An exit poll showed Putin won Russia’s presidential election held on Sunday with 73.9 per cent of the vote, which will give the former spy another six years in the Kremlin.
The voting projection, by pollster VTsIOM, put Communist party challenger Pavel Grudinin in second place with 11.2 per cent.
Vladimir Zhirinovsky, head of the nationalist Liberal Democratic Party, was on 6.7 per cent, and TV personality Ksenia Sobchak had 2.5 per cent.
The landslide victort for Putin extends his rule over the world’s largest country for another six years at a time when his ties with the West are on a hostile trajectory.
It comes after opinion polls hint Putin will win by a landslide and scoop around 70 percent of the vote, nearly 10 times the expected vote share of the 65-year-old’s closest rival.
Putin’s aides have been accused of inflating today’s Russian Presidential election turnout
“It’s degrading. We’re not sheep.”
At the end of his net Presidential term he would have been in power nearly a quarter of a century.
Only the Soviet Dictator Josef Stalin will have served for longer.
But Putin’s opponents have claimed officials were trying to inflate the turnout to make the former KGB spy more credible.
Yevgeny Roizman, a Kremlin opponent who is mayor of the industrial city of Yekaterinburg, said officials were using bribes and inducements to persuade people to vote.
He said: “They’re herding the whole country to the polling stations.
“It’s degrading. We’re not sheep.”
In the Khabarovsk region, on Russia’s Pacific coast, officials delivered supplies of eggs, tinned peas and frozen pike to polling stations.
It will be sold to voters at a discount of between 10 and 30 percent compared to prices in local shops.
Nikolai Kretsu, chairman of the consumer market committee in the regional administration said: “By doing this we hope to attract voters to the polling stations and we think we can increase turnout.
“The second objective is to strengthen allegiance towards the authorities.”
A survey by state-run pollster VTsIOM gave Putin, who was first elected president in 2000, support of a whopping 69 percent.
His nearest rival, Pavel Grudinin, the Communist Party’s candidate, has clawed his way to just seven percent.
Many voters credit Putin with standing up for Russia’s interests in a hostile outside world
The first politician in years to challenge the Kremlin’s grip on power, Alexei Navalny, is barred from the race because of a corruption conviction he says was fabricated by the Kremlin.
He is calling for a boycott of the election, saying it is an undemocratic farce, and deploying supporters to collect evidence of anyone rigging the ballot to exaggerate turnout and support for Putin.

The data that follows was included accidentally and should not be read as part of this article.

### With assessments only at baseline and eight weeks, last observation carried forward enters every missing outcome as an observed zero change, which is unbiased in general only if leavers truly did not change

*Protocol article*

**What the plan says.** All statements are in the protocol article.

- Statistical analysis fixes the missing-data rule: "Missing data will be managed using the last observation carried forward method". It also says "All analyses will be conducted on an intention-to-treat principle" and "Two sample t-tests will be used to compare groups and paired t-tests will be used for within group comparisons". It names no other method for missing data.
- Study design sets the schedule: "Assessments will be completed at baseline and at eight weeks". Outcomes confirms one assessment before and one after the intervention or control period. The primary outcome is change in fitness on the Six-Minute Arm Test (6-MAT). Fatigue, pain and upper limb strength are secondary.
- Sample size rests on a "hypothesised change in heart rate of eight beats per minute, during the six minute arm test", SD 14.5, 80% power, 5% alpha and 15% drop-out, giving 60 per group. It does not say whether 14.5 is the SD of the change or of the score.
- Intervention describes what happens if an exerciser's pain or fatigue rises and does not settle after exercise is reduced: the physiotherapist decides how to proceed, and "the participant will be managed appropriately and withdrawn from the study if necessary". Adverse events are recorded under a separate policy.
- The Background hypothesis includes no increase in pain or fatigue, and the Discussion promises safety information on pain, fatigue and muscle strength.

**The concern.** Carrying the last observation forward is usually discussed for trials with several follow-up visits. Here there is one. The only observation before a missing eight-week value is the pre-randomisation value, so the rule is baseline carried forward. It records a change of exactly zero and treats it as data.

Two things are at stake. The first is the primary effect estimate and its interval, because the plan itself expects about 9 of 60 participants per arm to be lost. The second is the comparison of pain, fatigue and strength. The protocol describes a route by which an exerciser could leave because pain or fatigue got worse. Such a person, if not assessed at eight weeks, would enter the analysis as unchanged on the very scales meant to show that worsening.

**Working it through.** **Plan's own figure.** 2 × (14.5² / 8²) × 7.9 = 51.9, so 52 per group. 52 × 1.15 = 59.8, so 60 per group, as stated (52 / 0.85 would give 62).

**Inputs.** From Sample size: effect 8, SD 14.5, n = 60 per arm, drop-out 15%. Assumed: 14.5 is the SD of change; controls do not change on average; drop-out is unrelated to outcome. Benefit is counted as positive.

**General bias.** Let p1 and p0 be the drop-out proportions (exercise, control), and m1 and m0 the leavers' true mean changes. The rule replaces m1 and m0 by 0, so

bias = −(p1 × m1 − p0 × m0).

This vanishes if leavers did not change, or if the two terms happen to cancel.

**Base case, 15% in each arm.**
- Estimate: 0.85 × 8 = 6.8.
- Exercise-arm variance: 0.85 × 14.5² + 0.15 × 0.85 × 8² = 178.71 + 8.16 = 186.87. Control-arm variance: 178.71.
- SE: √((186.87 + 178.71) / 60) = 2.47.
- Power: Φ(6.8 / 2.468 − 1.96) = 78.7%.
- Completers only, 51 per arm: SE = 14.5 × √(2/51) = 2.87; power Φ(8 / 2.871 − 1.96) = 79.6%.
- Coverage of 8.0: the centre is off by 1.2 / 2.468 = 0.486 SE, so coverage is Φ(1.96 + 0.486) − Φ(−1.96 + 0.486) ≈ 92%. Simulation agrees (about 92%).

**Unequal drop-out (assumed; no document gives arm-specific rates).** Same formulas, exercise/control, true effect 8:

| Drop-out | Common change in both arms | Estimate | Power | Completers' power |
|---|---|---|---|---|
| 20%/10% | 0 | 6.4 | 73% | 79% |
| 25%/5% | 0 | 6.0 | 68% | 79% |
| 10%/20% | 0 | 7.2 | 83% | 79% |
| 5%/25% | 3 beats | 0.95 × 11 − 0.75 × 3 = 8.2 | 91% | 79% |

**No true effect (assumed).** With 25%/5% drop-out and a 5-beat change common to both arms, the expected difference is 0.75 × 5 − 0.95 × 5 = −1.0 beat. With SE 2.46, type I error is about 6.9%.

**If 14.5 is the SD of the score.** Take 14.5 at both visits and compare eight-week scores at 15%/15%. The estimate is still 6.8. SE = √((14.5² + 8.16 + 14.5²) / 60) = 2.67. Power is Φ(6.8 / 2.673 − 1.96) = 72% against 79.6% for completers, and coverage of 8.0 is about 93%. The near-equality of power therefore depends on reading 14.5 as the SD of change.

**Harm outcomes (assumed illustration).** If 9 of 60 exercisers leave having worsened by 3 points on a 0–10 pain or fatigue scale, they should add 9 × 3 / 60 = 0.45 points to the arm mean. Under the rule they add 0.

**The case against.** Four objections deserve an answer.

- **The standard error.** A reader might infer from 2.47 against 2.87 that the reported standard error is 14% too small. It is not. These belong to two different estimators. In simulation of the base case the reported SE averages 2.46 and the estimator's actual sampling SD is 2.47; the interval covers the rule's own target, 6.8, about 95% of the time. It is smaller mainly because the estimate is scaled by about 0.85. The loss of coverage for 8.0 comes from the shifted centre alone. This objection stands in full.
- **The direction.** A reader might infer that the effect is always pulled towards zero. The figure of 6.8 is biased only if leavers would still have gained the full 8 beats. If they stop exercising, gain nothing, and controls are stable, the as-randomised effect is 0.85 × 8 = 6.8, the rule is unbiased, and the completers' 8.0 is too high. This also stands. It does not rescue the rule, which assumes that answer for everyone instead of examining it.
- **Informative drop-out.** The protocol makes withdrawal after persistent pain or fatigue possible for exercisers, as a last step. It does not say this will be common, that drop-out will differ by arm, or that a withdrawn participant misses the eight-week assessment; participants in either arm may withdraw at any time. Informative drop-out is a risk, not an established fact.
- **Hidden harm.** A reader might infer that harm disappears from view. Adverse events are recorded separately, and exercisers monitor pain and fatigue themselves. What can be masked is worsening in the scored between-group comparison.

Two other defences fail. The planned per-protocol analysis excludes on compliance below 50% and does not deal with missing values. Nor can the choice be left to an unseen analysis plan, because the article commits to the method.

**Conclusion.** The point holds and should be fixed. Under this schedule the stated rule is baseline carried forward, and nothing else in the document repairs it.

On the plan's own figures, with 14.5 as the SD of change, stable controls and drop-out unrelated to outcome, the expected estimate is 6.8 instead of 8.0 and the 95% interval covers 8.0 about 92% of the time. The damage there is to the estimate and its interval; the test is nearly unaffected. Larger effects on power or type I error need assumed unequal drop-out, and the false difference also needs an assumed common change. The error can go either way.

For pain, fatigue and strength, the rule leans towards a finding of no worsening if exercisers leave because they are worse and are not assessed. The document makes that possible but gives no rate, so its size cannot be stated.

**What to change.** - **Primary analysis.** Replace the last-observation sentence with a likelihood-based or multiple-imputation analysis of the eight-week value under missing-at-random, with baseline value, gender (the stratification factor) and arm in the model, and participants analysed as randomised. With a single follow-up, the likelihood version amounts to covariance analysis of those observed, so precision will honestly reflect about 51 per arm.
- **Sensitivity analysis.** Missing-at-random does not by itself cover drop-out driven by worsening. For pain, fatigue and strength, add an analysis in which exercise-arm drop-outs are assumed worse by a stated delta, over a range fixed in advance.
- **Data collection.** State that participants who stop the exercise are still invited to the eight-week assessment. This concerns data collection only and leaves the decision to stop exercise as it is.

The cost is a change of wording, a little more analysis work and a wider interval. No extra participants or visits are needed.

The Kremlin and election officials say any fraud will be stamped out.
In an address to the nation broadcast on national television on Friday, Putin said voters held the fate of the country in their hands and urged them to vote.
A low turnout would diminish his authority in his next term, which, under the constitution, has to be his last.
But with little real contest and polls suggesting a predictable runway victory, a low turnout could threaten the election.
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Alexei Khvorostov, a resident of Krasnodar, in southern Russia, said: “There is no intrigue. I do not see any point for me in going to the election.”
Many voters credit Putin with standing up for Russia’s interests in a hostile outside world, despite the cost of locking horns with the West.
A row with the UK over damning claims the Kremlin poisoned former Russian double agent Sergei Skripal, 66, and his daughter Yulia Skripal, 33, with a nerve toxin in sleepy Salisbury, Wiltshire, has not dented his standing.
Despite Moscow aberrantly denying the allegations, France, Germany, the US and UK said in a joint statement Russian involvement was “the only plausible explanation”.
Prime Minister Theresa May added: “This happened in the UK, but it could have happened anywhere and we are taking a united stance against it.”
Polls close at 6pm today
The majority of voters see no viable alternative to Putin who has dominance of the political scene and the state-run television, which gives lavish coverage of Putin and little airtime to his rivals.
Pensioner Galina Zhukova came to polling station number 1512 in Zelenodolsk, 500 miles east of Moscow, with her husband, Alexei, and arrived soon after the doors opened.
Alexei said: “We voted for Putin. Things are all right for us.”
Galina added: “And there’s no one else to vote for.”
A day of voting across Russia’s 11 time zones began at 8pm yesterday on Russia’s eastern edge, in the Pacific coast city of Petropavlovsk-Kamchatsky.
There, voters were handed small plastic flags with the slogan ‘I love Kamchatka. We are the first’.
Polls close at 6pm today.